It’s far from perfect. The rates used can be a year old. It’s still very useful for weeding out the expensive companies and narrowing down the list of companies that can potentially offer a premium lower than what you have now. For example I noticed a company offering good rates called Wawanesa. I bet not many people have ever heard of Wawanesa and most would never think of getting a quote from them.

It’s a shame that these premium comparison surveys or guides are not advertised well. You never hear about them on TV, on radio or online. On some state Department of Insurance web sites, these surveys are buried deeply in the end of a “Consumer’s Guide to Auto Insurance” publication with otherwise generic information on coverage and insurance terms.

The cynics will say it’s intentional. The insurance companies don’t want you to compare rates so easily. They learned the lessons from airlines. When people can go to one web site and see all the fares, the airlines are forced to compete on price. Imagine how much people will pay if they have to call each and every airline for fares. That’s the world we are in for insurance quotes.

Using the premium comparison survey for my state, I called a company that I would otherwise never call for my homeowners insurance. Although this company is well known nationally, it doesn’t give homeowners insurance quotes online. The savings are huge. I saved a whopping 38% on my homeowners insurance.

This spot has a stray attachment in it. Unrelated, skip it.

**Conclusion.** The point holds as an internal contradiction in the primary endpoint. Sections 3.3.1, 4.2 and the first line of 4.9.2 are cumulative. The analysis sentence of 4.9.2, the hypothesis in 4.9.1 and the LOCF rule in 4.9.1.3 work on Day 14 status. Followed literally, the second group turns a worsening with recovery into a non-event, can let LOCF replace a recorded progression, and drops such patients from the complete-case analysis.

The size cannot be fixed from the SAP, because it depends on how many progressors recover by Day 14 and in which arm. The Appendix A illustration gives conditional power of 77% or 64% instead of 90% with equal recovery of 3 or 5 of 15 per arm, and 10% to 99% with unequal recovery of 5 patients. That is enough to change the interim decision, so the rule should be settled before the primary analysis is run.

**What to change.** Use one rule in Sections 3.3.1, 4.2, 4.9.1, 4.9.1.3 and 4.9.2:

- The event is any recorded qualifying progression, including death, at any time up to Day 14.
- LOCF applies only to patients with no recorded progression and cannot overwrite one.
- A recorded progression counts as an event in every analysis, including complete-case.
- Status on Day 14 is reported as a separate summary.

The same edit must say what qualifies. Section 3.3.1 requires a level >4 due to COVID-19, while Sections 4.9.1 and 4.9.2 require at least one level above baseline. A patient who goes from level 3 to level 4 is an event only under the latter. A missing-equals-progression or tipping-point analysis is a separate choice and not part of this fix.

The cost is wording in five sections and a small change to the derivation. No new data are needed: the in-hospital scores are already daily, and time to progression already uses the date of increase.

For my auto insurance, I contacted three companies that had lower rates on the premium comparison survey than the company I had before. They all gave me a lower rate. I saved 25% on my auto insurance for the same coverage. The premium comparison survey was spot on, not in the premium amount, but on how the companies rank relatively.

I went through the trouble of visiting the Department of Insurance web site for each and every state plus Washington DC. I gathered all the links to auto and homeowners insurance premium comparison surveys in the table below.

I couldn’t find the surveys for some states. Maybe they don’t publish one. Maybe I missed them because they buried them so deeply. If you find the missing links, let me know so I can add to the table. If some links become broken because they moved things around, you will have to find the surveys on your own. This map of State Department of Insurance web sites will help.

Let me know how much you are able to save on your auto and homeowners insurance with these premium comparison surveys.

State Department of Insurance Premium Comparison Surveys

State Premium Comparison Survey
Alabama (AL) Auto | Home
Alaska (AK)
Arizona (AZ) Auto | Home
Arkansas (AR) Auto | Home
California (CA) Auto | Home
Colorado (CO) Auto | Home
Connecticut (CT)
Delaware (DE) Auto | Home
District of Columbia (DC)
Florida (FL) AutoHome
Georgia (GA)
Hawaii (HI) Auto | Home
Idaho (ID)
Illinois (IL)
Indiana (IN)
Iowa (IA)
Kansas (KS) Auto | Home
Kentucky (KY) Auto | Home
Louisiana (LA) Auto | Home
Maine (ME) Auto | Home
Maryland (MD) Auto | Home
Massachusetts (MA) Auto
Michigan (MI)
Minnesota (MN)
Mississippi (MS)
Missouri (MO)
Montana (MT) Auto | Home
Nebraska (NE) Auto
Nevada (NV) Auto
New Hampshire (NH) Auto | Home
New Jersey (NJ) Auto | Home